Both Bernie Sanders and Hillary Clinton sound like Elizabeth Warren at times, but only one sounds convincing. After all, Bernie Sanders supported liberal positions before they were popular. Hillary Clinton switched to (selective) liberal positions long after they became the popular, and politically expedient, choice. Sanders is receiving much of the same support which Warren had before it was clear that she is not going to run. It is about Sanders that Warren says, “I love what Bernie is talking about.”
“Bernie’s out talking about the issues that the American people want to hear about,” Warren, who hasn’t endorsed anyone in the Democratic primary yet, told the Herald yesterday.
Asked if she would campaign with Sanders at some point, she didn’t dismiss the idea.
“Too early to say,” she said.
Later in the article:
“These are people who care about these issues, and that’s who Bernie’s reaching,” she said. “I love what Bernie is talking about. I think all the presidential candidates should be out talking about the big issues.”
Polls have been showing Sanders closing the gap with Clinton to less than 10 points in New Hampshire, where the populist progressive drew large crowds over the weekend, even as the “Draft Warren” crowd looks for a new champion for 2016.
“I’m a big Elizabeth Warren fan, and in lieu of her not running I’m totally going for Bernie Sanders,” said Breeze Grigas, a game designer from Oxford, who met Warren yesterday. “His and her policies are basically almost copied and pasted. … I’d vote for him 30 times if I could. I don’t trust Hillary, honestly. I think a lot of Hillary’s platform is, ‘It’s my turn.’”
Mother Jones adds:
Warren has been cagey about her feelings on Hillary Clinton since the former secretary of state announced her presidential campaign in April. In 2013, Warren signed a letter written by the Democratic women in the Senate encouraging Clinton to enter the race, and last year Warren called Clinton “terrific” and said she hoped Clinton would run for president.
The two met last December, with Warren working to sway Clinton on her pet issues while withholding an endorsement. Warren’s advisers have spent the spring figuring out ways to maximize the attention on Warren to pressure Clinton on policy. So far, in the early days of her campaign, Clinton has been eager to associate herself with Warren’s image, but when pressed on the policy specifics Clinton has so far remained vague about where she stands.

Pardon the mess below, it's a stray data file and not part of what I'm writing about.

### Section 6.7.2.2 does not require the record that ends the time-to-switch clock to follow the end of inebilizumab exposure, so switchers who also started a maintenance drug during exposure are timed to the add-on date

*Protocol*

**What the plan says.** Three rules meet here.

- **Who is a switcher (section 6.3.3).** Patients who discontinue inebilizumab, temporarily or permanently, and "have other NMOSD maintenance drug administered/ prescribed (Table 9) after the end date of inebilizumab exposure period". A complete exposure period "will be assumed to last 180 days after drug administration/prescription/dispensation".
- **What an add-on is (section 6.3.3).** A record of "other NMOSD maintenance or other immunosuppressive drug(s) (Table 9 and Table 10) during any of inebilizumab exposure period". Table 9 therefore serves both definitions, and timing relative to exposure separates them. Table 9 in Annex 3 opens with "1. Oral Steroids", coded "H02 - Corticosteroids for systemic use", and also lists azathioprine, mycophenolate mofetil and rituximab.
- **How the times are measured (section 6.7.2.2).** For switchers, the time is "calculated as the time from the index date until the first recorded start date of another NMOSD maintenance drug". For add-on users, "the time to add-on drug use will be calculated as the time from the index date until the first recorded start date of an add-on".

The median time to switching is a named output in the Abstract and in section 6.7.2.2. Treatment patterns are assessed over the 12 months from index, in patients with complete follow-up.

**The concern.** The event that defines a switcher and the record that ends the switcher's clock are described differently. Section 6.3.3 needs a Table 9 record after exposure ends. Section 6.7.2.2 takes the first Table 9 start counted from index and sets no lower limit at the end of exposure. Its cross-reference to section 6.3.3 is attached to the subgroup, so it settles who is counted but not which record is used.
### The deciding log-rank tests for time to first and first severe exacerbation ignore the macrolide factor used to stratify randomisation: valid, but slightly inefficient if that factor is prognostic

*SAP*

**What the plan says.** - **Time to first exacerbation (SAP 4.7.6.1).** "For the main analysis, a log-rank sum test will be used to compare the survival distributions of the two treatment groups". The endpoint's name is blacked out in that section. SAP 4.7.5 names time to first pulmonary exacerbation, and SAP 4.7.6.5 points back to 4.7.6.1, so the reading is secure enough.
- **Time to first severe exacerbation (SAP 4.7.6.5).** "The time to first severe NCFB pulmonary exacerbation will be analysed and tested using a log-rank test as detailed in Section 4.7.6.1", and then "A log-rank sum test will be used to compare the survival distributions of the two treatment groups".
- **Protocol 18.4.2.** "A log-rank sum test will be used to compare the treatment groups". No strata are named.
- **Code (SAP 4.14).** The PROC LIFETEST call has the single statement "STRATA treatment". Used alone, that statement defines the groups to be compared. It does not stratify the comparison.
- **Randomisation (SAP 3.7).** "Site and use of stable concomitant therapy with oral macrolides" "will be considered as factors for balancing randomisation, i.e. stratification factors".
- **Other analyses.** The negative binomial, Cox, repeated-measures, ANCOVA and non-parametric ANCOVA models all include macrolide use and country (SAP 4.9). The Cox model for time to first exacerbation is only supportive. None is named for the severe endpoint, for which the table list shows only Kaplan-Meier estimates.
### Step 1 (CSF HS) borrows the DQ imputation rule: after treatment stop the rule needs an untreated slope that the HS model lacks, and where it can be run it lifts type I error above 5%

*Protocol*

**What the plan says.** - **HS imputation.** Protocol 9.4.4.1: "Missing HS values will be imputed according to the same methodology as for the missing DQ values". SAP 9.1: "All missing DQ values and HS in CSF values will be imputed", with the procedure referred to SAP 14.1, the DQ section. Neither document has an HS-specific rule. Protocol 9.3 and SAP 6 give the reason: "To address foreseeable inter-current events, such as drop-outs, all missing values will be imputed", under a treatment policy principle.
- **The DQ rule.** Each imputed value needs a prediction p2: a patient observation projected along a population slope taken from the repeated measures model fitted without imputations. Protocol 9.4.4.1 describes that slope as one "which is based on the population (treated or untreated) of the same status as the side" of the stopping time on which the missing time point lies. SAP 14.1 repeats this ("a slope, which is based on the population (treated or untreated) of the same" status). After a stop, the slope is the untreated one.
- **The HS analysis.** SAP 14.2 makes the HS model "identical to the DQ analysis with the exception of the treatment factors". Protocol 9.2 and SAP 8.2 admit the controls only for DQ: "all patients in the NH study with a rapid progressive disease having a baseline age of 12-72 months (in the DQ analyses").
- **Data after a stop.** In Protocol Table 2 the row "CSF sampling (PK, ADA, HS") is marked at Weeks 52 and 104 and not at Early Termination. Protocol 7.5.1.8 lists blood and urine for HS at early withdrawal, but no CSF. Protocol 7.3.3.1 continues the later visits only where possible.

I can’t blame Warren for wanting to watch longer to see if Sanders really has a chance of beating Clinton. Warren could also help make it more possible. Obama received a real boost when Ted Kennedy endorsed him over Hillary Clinton in January, 2008. Warren could provide a similar boot for Sanders. Many of his arguments for supporting Obama over Clinton also apply to Sanders, such as:
We know the true record of Barack Obama. There is the courage he showed when so many others were silent or simply went along. From the beginning, he opposed the war in Iraq.
And let no one deny that truth.
Kennedy also responded to the rather dirty campaign which Clinton was waging at the time by saying, “With Barack Obama, we will turn the page on the old politics of misrepresentation and distortion.”
Regardless of wins the Democratic nomination, they will benefit from polls showing a tremendous boost in Obama’s approval, assuming the trend continues.
After months of stagnant approval ratings, a new CNN/ORC poll finds that for the first time in more than two years, 50% of Americans approve of the way Obama is handling the presidency. And his overall ratings are bolstered by increasingly positive reviews of his treatment of race relations and the economy.
The new poll follows a week in which two Supreme Court cases boosted the president’s legacy by upholding the government subsidies at the heart of Obama’s health care law, the Affordable Care Act, and affirming same-sex couples’ right to marry. All this while Obama took several opportunities to directly address the nation’s racial tensions, closing out the week by singing “Amazing Grace” on national television.
The new poll shows Obama’s approval rating up five points since a May survey, when just 45% approved of the job he was doing as president and 52% disapproved. The poll marks the first time his approval rating has been at 50% or higher since May, 2013, and only the second time in that stretch that his disapproval rating has fallen below 50%. It currently stands at 47%